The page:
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Catholic Action
Catholic Action was the name of many groups of lay Catholics
Catholics
who were attempting to encourage a Catholic influence on society. They were especially active in the nineteenth century in historically Catholic countries that fell under anti-clerical regimes such as Spain, Italy, Bavaria, France, and Belgium. Adolf Hitler
Adolf Hitler
attacked one of the heads, Erich Klausener, of a Catholic Action group in Nazi Germany during the Night of the Long Knives. Catholic Action is not a political party, although in many times and places this distinction became blurred
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Laity
A layperson (also layman or laywoman) is a person who is not qualified in a given profession and/or does not have specific knowledge of a certain subject. In religious organizations, the laity consists of all members who are not members of the clergy, usually including any non-ordained members of religious institutes, e.g. a nun or lay brother.[1][2] In Christian
Christian
cultures, the term lay priest was sometimes used in the past to refer to a secular priest, a diocesan priest who is not a member of a religious institute.[citation needed] The Church of Jesus Christ of Latter-day Saints uses the term "Lay Priesthood" to emphasise that local congregational leaders are unpaid
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Australian Labor Party
The Australian
The Australian
Labor Party (ALP, also Labor, was Labour before 1912) is a political party in Australia. The party has been in opposition at the federal level since the 2013 election. Bill Shorten
Bill Shorten
has been the party's federal parliamentary leader since 13 October 2013. The party is a federal party with branches in each state and territory. Labor is in government in the states of Victoria, Queensland, Western Australia, and in both the Australian Capital Territory
Australian Capital Territory
and Northern Territory. The party competes against the Liberal/National Coalition for political office at the federal and state (and sometimes local) levels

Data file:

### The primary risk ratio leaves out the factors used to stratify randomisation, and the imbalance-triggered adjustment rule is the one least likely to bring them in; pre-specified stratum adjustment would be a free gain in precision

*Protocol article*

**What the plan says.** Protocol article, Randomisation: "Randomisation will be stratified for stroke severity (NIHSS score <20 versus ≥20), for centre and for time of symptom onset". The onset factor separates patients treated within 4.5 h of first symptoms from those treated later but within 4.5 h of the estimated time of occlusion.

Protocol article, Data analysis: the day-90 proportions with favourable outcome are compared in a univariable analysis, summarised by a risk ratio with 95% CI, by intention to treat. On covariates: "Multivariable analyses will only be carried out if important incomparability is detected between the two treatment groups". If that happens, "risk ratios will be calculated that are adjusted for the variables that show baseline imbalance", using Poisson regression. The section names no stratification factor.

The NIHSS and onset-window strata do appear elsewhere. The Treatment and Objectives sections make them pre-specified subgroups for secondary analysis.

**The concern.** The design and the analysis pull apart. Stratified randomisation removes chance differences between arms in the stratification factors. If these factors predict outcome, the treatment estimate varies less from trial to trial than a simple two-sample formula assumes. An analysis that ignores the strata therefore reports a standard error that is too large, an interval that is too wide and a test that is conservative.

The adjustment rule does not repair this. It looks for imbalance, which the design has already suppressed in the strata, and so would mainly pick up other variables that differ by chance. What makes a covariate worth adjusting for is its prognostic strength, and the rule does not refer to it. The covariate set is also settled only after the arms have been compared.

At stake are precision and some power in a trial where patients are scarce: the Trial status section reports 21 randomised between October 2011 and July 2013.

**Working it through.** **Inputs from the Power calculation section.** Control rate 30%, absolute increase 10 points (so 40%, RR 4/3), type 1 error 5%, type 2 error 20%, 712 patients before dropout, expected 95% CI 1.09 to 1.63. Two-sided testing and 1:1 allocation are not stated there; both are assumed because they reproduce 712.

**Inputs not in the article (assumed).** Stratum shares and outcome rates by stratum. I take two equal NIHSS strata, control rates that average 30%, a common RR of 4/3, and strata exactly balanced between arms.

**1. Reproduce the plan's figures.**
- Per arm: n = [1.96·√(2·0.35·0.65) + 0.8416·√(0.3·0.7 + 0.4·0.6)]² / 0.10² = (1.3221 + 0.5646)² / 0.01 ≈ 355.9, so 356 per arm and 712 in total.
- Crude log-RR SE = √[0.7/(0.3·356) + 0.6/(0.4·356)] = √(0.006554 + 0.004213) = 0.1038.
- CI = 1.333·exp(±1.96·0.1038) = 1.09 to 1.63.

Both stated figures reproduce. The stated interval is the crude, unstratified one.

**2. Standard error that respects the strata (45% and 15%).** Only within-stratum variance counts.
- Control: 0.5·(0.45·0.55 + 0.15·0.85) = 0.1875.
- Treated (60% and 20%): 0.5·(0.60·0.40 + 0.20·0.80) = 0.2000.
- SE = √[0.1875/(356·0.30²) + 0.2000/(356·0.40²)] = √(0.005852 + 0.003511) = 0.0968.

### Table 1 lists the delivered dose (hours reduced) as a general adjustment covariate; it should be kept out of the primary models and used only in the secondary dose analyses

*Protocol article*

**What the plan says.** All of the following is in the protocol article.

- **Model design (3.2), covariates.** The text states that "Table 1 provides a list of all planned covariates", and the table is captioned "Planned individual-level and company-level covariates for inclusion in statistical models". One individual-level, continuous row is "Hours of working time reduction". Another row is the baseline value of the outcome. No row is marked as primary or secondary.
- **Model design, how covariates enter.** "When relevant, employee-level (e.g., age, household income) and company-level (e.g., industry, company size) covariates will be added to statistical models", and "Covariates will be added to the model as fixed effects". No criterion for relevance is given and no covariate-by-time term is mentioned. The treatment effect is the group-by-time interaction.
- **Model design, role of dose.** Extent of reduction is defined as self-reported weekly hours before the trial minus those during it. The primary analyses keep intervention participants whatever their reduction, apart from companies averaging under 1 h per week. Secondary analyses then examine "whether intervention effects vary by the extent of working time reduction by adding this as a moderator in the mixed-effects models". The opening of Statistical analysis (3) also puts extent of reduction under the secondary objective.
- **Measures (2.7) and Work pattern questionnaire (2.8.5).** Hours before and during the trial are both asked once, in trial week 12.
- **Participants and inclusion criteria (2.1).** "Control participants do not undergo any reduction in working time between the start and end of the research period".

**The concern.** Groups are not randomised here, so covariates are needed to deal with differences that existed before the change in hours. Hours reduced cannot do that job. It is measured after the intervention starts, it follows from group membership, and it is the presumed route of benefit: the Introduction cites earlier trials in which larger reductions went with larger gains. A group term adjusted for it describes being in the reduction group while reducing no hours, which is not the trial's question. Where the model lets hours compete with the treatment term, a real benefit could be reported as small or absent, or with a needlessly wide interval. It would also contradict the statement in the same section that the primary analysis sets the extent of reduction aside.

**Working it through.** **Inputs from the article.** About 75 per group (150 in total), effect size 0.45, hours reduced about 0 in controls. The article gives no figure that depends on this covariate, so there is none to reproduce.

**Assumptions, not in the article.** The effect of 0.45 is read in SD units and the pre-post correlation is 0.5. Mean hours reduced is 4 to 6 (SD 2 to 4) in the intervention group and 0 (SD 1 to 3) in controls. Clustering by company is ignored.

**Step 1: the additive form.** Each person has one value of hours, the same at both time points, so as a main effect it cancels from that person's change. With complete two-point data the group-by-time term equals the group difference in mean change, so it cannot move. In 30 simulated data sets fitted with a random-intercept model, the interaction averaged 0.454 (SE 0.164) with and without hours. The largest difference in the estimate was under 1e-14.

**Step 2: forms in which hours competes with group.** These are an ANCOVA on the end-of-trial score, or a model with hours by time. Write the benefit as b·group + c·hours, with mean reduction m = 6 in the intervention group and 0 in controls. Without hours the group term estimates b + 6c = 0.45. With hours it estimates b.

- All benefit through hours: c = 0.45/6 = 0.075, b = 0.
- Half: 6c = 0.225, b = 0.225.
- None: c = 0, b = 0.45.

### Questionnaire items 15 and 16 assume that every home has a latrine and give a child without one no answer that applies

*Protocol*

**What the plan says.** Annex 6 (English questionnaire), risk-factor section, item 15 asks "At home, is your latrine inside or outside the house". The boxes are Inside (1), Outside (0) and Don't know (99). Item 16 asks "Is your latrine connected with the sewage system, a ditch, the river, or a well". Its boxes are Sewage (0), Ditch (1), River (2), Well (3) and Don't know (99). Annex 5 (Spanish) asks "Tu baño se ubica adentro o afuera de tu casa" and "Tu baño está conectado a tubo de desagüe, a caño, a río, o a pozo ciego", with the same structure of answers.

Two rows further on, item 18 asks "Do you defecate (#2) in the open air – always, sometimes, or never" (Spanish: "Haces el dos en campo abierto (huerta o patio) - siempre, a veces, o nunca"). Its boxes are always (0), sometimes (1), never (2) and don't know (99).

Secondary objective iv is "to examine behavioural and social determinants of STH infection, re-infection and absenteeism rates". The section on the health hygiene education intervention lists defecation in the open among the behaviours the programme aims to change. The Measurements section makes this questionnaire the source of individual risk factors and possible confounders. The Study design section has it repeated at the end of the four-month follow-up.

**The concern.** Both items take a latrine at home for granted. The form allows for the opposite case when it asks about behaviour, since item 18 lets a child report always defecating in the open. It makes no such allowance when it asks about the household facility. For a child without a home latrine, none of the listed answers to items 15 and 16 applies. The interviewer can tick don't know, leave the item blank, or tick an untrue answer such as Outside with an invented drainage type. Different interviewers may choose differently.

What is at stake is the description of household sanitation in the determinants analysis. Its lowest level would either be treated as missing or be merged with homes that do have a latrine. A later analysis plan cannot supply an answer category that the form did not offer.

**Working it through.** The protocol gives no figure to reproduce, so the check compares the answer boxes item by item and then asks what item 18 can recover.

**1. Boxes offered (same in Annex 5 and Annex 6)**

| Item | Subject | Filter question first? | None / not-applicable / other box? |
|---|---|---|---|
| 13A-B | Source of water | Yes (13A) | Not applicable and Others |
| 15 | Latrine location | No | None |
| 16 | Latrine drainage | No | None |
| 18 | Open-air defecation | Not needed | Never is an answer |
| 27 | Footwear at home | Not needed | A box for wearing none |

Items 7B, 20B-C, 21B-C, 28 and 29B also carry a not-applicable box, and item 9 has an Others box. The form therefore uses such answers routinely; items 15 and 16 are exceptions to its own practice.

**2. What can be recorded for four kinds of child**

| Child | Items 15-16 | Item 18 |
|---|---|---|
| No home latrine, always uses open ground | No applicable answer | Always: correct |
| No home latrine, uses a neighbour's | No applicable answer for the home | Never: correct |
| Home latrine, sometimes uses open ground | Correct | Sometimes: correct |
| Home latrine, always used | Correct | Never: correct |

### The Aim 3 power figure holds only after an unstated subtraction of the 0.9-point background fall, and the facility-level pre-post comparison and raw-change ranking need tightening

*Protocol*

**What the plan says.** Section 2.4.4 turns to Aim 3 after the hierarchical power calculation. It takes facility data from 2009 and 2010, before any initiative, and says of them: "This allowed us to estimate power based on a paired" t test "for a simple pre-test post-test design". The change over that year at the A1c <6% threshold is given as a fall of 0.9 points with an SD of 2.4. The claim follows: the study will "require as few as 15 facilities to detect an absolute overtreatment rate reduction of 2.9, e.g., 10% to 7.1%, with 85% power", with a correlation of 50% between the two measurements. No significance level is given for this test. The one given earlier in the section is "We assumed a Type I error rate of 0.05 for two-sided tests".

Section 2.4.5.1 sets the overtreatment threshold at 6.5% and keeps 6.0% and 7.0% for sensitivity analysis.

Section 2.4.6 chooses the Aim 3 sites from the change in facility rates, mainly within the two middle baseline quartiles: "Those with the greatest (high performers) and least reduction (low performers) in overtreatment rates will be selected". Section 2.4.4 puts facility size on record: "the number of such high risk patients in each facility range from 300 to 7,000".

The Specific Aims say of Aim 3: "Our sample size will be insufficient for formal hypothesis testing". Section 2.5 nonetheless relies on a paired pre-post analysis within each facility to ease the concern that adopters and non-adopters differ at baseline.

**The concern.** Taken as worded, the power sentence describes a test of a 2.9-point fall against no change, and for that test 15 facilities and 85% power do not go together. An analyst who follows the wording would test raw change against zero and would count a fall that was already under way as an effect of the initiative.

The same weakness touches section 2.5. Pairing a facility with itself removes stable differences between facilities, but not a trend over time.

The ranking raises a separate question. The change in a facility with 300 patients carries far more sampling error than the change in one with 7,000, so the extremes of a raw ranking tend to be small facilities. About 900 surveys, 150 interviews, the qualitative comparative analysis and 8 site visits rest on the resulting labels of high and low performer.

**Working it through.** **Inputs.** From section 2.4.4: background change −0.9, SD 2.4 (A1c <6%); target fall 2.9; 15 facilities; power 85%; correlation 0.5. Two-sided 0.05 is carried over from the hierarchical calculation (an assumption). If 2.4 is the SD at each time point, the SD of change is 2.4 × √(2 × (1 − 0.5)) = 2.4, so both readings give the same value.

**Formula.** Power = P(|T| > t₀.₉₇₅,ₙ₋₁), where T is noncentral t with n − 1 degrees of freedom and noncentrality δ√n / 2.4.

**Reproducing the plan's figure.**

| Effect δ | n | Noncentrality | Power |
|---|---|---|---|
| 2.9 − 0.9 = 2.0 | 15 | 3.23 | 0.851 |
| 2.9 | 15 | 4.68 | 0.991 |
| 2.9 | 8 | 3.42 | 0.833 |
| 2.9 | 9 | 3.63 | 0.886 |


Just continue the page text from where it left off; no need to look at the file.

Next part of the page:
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New Media
New media
New media
are forms of media that are native to computers, computational and relying on computers for distribution. Some examples of new media are websites, mobile apps, virtual worlds, multimedia, computer games, human-computer interface, computer animation and interactive computer installations.[1][2] New media
New media
are often contrasted to "old media", such as television, radio, and print media, although scholars in communication and media studies have criticised rigid distinctions based on oldness and novelty
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Media (communication)
Media are the collective communication outlets or tools used to store and deliver information or data.[1][2] It is either associated with communication media, or the specialized mass media communication businesses such as print media and the press, photography, advertising, cinema, broadcasting (radio and television), publishing[3] and point of sale.Contents1 Origin and definition 2 Electronic media 3 Social impact 4 Games as a medium for communication 5 See also 6 References 7 Further readingOrigin and definition[edit] The term media is defined as "one of the means or channels of general communication in society, as newspapers, radio, television etc.."[4] The beginning of human communication through designed channels, i.e. not vocalization or gestures, dates back to ancient cave paintings, drawn maps, and writing. The Persian Empire (centred on present-day Iran) played an important role in the field of communication
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Catholics